After a long-drawn-out and somewhat futile debate between Job and his friends concerning the cause and meaning of Job’s horrible suffering, God finally spoke to Job.
One of the most remarkable things in the book of Job is that when God does finally speak He says nothing about Job’s suffering or about human suffering in general. He doesn’t even touch the subject. Instead, in chapters 38-41, God reminds Job of His creative power as seen in the natural world including outer space, the animals, the earth’s environment, etc.
Having “seen” God for himself Job confessed, “I know that You can do everything, And that no purpose of Yours can be withheld from You” (42:2).
The book of Job teaches us that God does not always reward good or punish evil in this life. Really bad things can happen to really good people. God will however certainly make all things right in the next life.
How can the lesson Job learned about God (42:2) comfort and strengthen us when trouble comes our way?
Filed under Job, suffering
Before His trials began Job is described as a blameless and upright man, one who fears God and shuns evil (1:1). In the immediate aftermath of the first round of his sufferings the Bible says “In all this Job did not sin nor charge God with wrong” (1:22).
In the latter chapters God will rebuke him and he will repent: “Behold, I am vile” (40:4), “I repent in dust and ashes” (42:6).
As the book plays out Job gives what he calls “free course” to his complaints (10:1). Consider some of the things he said about God:
- Why do You hide Your face, And regard me as Your enemy? (13:24)
- I was at ease, but He has shattered me; He also has taken me by my neck, and shaken me to pieces; He has set me up for His target, His archers surround me. He pierces my heart and does not pity (16:12-14).
- As God lives, who has taken away my justice, And the Almighty, who has made my soul bitter (Job 27:2).
- But You have become cruel to me; With the strength of Your hand You oppose me (Job 30:21).
Can you imagine saying something like that about God? Why do you think Job said these things? Could this be Job’s sin? Is there anything about they way he says these things that shows he still has faith in God?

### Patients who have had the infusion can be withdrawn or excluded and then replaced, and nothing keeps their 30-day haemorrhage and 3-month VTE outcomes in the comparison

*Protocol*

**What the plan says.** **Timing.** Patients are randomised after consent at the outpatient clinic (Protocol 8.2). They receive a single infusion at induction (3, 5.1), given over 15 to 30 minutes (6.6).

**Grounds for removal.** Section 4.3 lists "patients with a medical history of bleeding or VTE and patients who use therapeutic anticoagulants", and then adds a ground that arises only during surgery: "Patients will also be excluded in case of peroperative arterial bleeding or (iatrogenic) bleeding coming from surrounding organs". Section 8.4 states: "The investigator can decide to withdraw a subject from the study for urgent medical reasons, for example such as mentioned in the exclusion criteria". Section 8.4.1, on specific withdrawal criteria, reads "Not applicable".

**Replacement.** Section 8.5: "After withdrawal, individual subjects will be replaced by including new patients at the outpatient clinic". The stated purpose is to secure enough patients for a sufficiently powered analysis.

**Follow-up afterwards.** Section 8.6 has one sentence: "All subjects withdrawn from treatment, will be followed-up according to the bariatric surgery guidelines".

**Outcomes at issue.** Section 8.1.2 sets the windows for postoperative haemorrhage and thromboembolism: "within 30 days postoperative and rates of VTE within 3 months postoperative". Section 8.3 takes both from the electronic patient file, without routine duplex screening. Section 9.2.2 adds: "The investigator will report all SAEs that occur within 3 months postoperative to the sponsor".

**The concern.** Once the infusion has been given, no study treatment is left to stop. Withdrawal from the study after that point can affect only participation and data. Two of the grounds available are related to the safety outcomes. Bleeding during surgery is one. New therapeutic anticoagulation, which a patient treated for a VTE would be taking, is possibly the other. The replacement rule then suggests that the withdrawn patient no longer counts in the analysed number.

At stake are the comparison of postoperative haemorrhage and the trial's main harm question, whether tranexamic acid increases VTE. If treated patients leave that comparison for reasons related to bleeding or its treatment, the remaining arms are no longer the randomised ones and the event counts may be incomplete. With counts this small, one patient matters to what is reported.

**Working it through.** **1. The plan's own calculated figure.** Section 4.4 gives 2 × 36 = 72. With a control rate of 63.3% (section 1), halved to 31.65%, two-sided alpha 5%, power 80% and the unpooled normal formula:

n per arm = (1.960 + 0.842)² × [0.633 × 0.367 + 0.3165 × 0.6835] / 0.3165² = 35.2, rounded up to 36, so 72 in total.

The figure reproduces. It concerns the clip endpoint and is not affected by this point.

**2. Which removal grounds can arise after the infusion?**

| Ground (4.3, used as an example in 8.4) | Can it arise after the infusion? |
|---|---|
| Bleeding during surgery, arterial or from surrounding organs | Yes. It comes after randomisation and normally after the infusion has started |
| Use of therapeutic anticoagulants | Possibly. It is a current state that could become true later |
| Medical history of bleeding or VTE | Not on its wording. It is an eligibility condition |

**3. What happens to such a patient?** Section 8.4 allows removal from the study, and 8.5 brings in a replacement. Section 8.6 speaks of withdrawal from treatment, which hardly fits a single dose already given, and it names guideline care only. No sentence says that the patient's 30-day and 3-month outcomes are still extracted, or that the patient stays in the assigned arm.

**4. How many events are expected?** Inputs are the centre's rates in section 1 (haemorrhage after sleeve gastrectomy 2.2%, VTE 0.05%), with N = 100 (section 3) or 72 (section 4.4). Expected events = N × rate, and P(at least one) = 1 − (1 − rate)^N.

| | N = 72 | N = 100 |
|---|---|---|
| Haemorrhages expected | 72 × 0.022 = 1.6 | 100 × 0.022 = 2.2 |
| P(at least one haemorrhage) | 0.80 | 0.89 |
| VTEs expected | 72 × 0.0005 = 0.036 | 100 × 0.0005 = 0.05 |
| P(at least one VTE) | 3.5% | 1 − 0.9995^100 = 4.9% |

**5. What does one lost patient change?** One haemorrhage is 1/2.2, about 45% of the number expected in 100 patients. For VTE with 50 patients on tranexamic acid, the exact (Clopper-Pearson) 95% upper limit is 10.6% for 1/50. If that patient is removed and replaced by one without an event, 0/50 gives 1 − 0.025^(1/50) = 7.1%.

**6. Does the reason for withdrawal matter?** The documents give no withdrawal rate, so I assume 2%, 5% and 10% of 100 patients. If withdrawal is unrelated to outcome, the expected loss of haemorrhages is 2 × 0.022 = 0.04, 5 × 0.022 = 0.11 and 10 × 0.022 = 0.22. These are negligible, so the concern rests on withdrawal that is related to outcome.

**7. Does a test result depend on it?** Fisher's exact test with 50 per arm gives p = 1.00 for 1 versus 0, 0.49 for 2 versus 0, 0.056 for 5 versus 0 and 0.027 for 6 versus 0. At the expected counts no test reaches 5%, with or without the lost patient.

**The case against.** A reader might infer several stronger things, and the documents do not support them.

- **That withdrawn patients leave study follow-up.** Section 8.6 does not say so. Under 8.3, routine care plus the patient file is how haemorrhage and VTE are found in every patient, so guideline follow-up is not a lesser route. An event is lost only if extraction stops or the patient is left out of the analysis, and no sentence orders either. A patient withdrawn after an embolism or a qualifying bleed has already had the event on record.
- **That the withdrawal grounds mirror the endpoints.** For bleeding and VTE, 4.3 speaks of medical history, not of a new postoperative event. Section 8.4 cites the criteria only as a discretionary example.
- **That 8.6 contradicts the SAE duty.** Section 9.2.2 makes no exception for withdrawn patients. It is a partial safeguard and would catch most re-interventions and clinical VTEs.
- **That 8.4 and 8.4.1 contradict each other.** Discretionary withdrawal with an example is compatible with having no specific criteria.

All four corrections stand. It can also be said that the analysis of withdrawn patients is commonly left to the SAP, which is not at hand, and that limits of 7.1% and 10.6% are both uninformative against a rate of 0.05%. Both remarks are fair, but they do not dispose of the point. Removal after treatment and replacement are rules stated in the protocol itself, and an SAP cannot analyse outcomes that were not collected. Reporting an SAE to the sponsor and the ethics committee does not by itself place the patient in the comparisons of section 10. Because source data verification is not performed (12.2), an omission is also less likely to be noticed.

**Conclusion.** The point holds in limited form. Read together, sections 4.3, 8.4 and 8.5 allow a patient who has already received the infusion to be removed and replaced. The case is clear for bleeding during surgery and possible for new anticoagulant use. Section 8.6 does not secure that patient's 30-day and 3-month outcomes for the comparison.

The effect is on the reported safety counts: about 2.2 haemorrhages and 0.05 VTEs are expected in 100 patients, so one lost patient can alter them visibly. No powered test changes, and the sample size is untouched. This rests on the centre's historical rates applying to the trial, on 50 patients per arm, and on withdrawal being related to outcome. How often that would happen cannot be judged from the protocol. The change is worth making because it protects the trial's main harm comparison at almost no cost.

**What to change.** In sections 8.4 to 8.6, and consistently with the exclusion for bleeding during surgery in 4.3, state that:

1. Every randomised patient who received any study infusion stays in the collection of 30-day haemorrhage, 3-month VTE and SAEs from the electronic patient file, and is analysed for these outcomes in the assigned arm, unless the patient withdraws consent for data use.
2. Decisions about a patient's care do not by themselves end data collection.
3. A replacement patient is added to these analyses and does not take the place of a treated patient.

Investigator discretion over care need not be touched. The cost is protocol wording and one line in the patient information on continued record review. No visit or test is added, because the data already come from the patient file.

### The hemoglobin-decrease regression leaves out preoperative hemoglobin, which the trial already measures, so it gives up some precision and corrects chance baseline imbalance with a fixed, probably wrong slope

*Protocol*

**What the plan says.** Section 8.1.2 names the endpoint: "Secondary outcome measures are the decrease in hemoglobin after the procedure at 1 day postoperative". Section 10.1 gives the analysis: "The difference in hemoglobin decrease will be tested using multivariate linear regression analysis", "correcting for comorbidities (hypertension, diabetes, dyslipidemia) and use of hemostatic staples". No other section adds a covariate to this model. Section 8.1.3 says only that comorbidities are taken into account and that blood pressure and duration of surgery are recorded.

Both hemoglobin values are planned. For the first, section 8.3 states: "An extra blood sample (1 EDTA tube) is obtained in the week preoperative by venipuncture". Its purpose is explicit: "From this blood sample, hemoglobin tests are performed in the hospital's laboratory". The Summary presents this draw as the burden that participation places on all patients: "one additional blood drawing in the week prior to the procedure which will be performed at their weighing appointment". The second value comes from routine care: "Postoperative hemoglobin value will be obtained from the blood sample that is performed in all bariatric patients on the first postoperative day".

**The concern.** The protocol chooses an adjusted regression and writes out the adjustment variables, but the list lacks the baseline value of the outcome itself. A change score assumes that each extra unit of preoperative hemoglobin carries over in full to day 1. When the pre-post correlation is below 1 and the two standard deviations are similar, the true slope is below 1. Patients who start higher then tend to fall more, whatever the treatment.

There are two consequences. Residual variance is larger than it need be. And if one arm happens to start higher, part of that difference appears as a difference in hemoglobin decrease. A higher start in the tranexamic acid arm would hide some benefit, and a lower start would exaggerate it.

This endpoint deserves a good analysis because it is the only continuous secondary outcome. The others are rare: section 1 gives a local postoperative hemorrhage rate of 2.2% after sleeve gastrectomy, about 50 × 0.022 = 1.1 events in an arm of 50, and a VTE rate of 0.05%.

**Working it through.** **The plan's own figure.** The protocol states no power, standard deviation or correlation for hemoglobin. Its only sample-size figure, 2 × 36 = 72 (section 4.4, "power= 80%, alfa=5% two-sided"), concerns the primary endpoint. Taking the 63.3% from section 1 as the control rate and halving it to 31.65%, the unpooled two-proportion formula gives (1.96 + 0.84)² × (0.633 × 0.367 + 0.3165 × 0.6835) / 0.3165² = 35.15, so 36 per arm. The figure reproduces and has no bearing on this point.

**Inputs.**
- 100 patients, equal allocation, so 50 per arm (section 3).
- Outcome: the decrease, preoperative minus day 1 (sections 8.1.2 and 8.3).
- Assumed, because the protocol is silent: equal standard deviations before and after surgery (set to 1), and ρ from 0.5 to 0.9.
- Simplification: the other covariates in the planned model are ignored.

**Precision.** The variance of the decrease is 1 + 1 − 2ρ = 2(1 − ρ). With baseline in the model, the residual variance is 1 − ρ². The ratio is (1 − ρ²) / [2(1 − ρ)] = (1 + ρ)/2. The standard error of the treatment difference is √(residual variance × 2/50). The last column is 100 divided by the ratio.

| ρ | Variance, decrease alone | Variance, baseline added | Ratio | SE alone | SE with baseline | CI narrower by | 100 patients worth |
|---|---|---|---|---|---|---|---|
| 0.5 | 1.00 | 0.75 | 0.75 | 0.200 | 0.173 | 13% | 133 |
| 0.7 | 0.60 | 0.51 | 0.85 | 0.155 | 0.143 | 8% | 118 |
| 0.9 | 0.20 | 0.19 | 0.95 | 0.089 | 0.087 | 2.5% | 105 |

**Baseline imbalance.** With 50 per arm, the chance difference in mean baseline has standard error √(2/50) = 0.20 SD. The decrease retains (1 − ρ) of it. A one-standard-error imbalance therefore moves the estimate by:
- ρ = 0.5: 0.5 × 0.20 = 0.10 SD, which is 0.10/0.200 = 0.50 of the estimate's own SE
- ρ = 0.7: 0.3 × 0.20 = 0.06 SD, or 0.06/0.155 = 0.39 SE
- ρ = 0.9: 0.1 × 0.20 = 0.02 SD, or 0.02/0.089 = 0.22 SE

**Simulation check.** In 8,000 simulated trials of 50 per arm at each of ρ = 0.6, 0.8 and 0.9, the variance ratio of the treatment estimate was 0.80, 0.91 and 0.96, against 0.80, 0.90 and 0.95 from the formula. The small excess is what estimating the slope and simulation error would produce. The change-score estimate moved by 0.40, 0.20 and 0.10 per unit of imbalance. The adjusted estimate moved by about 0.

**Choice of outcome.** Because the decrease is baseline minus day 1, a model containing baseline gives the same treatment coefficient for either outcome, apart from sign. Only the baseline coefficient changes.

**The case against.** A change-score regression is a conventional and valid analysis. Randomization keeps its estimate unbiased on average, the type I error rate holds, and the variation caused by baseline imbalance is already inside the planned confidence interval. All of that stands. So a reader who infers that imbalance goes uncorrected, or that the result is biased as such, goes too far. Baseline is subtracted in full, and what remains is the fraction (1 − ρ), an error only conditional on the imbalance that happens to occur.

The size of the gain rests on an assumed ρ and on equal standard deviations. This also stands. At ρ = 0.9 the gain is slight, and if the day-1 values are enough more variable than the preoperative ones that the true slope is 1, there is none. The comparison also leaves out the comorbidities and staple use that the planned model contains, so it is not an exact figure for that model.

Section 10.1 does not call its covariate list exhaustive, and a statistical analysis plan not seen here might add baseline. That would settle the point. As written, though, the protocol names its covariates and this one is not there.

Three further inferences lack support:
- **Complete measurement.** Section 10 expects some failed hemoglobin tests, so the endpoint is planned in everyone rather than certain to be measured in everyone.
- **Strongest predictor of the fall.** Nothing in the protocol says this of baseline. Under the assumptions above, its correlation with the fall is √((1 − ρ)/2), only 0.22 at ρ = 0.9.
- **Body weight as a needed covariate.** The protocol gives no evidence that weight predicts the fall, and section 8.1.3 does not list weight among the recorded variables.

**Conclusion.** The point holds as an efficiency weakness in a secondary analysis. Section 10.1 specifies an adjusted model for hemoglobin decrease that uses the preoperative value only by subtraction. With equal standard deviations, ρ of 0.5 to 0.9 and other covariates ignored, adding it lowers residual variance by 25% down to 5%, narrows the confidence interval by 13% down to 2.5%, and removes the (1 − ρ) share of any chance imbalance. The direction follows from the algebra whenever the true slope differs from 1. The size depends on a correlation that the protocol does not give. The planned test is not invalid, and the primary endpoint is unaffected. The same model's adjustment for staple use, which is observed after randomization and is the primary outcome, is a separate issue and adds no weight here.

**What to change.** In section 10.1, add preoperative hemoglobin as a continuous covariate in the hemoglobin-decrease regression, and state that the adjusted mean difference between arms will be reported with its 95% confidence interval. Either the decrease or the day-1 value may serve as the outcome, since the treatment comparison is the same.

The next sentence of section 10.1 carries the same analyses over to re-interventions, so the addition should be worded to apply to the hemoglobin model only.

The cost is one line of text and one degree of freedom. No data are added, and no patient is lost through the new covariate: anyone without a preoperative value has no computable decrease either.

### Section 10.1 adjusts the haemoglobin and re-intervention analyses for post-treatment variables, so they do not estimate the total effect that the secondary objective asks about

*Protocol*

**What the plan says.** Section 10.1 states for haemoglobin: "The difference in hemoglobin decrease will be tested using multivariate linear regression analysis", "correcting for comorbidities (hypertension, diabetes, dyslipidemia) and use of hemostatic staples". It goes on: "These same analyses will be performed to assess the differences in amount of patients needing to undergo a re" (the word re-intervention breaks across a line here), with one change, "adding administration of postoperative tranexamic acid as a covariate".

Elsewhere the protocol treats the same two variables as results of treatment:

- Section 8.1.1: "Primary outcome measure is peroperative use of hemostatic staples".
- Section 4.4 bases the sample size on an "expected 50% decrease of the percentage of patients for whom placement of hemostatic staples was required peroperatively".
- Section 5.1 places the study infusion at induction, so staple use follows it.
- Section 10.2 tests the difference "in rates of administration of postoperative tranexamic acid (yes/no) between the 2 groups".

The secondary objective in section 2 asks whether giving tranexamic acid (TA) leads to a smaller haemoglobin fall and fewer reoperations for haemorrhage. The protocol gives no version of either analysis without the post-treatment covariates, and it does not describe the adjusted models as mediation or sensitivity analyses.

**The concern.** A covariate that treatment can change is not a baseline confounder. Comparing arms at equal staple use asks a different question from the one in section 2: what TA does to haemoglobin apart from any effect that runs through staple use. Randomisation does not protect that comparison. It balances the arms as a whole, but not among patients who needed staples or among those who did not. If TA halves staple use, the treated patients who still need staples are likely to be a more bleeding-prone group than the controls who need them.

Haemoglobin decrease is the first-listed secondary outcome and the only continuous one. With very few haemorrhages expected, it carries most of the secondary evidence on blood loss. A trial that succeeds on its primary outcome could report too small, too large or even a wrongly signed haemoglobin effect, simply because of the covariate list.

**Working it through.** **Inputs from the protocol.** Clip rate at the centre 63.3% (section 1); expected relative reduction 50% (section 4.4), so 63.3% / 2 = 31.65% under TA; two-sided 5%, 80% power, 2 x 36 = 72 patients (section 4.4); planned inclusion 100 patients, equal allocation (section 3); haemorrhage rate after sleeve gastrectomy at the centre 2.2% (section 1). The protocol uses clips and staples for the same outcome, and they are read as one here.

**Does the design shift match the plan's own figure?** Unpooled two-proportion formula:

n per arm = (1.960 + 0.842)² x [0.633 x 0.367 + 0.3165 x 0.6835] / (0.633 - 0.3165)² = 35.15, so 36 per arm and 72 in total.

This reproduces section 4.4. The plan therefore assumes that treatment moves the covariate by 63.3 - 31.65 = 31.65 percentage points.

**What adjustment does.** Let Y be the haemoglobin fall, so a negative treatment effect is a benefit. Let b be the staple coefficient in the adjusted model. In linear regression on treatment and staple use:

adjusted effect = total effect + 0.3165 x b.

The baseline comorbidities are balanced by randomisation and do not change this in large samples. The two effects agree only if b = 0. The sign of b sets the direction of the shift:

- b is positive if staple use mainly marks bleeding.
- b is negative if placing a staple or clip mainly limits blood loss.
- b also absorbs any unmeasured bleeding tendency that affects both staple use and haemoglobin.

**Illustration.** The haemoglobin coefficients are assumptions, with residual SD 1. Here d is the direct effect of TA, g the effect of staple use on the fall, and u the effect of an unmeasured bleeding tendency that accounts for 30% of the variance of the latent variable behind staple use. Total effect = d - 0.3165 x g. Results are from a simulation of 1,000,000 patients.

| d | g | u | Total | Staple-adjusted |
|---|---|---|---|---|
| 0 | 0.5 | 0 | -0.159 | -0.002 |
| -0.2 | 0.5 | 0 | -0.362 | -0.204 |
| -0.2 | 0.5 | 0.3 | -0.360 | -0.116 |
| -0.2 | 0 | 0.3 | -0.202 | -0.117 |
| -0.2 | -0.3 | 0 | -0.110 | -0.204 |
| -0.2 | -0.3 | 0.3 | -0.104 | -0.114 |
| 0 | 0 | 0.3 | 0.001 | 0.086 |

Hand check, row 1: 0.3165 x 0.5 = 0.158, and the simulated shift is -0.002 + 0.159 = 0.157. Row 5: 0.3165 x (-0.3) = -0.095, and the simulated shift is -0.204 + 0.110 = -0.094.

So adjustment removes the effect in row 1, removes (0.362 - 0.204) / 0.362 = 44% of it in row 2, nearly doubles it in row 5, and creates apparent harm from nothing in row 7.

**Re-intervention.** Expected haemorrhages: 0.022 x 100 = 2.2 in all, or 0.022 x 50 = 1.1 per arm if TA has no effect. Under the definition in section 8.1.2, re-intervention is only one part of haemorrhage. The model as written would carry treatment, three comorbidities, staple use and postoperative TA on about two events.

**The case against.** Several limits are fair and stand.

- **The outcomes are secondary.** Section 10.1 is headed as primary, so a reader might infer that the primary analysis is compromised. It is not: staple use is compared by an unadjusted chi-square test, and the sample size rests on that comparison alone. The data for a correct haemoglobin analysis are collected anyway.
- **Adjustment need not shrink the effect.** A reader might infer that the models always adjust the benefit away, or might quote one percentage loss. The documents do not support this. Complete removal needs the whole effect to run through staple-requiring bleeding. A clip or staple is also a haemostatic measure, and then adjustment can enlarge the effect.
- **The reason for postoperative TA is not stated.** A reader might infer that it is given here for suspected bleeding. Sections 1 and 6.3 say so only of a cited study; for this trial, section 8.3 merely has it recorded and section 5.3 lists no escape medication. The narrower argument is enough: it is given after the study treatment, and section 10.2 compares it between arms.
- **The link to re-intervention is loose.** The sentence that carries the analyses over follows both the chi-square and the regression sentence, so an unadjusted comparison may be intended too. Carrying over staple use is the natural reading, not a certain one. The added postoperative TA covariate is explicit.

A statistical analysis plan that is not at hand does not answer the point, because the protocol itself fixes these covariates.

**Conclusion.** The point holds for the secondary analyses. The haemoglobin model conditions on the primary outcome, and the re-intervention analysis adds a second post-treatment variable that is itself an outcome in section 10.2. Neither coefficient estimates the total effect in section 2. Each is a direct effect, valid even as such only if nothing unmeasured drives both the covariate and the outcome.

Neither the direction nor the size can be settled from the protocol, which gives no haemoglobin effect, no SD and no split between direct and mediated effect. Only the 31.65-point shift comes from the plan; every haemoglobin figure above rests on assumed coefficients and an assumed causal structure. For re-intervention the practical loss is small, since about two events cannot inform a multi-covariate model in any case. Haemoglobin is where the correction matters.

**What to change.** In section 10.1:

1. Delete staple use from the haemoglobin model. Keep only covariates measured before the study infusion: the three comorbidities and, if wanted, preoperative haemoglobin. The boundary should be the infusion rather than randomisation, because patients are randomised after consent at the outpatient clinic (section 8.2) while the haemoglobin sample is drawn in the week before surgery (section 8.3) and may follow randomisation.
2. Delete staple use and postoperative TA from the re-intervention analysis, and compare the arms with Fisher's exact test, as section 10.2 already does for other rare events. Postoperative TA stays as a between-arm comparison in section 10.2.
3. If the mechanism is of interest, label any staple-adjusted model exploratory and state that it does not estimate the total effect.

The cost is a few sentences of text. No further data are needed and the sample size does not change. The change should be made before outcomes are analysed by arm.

As Job deals with his suffering he seems strong in his faith in God. “Though He slay me I will trust in Him (13:15). This is in spite of the fact that he believed God was responsible for his sufferings (that’s a point of discussion: who to blame God or Satan? In 12:9 Job seems to place the responsibility on God: “the hand of the LORD has done this”).
Someone said Job felt his sufferings were “an attack by God for some unknown reason”. If he knew the reason for his trials, or if we know the reason for ours, (if there is one), it might make it easier to bear.
Question: What are some of the reasons God may allow us to experience sufferings? Consider: James 1:3, James 1:12, John 9:1-4, 2 Corinthians 12:7-10, John 15:2.
Kind of a trick question: In light of what we studied Sunday morning (Job 1 and 2) which of these is the right time to say “Blessed be the name of the Lord” (Job 1:21)?
- When your plans for the day are ruined by unexpected circumstances.
- When someone surrenders their life to Jesus.
- When your car breaks down.
- When an unexpected check arrives in the mail.
- When you get the job you were hoping for.
- When you or a loved one is injured in a car accident.
- When a couple has a baby.
- When the Doctor says you have cancer.
- When the Doctor says your cancer is in remission.
- All of the above.
Last Sunday we looked at Job 3. Job’s losses are recorded in chapters 1 and 2. In chapter 1 he lost his possessions, servants, and his seven sons and three daughters. In chapter 2 he lost his own health. We noted his remarkably strong and courageous initial response – he expressed his grief, but he kept his faith in God: “the Lord gives, the Lord takes away. Blessed be the name of the Lord” (1:21).
In chapter 3, some time has passed and his tone has changed. Chapter 3 records him crying out to God. 7 times he asks “why?”. “Why was I born?” Why can’t I just die? We are not suggesting he lost his faith, but he seems to be breaking down and is overwhelmed by his anguish.
One point we considered is that godly people don’t always just “sing and be happy”. His losses were fearfully painful and we see here very real anguish expressed by a very godly man.
We also thought about how when someone suffers great loss, the initial responses are sometimes very brave. The first few days they are occupied with decisions and are surrounded by friends, and may simply be in a state of shock. Job 3 made us think of how sometime later, after a funeral, when everyone is gone, reality begins to settle in. Those can be the toughest days.
What can we learn from Job’s very real grief in chapter 3, about how we can help those who are suffering?
Filed under Grief, Job, Trials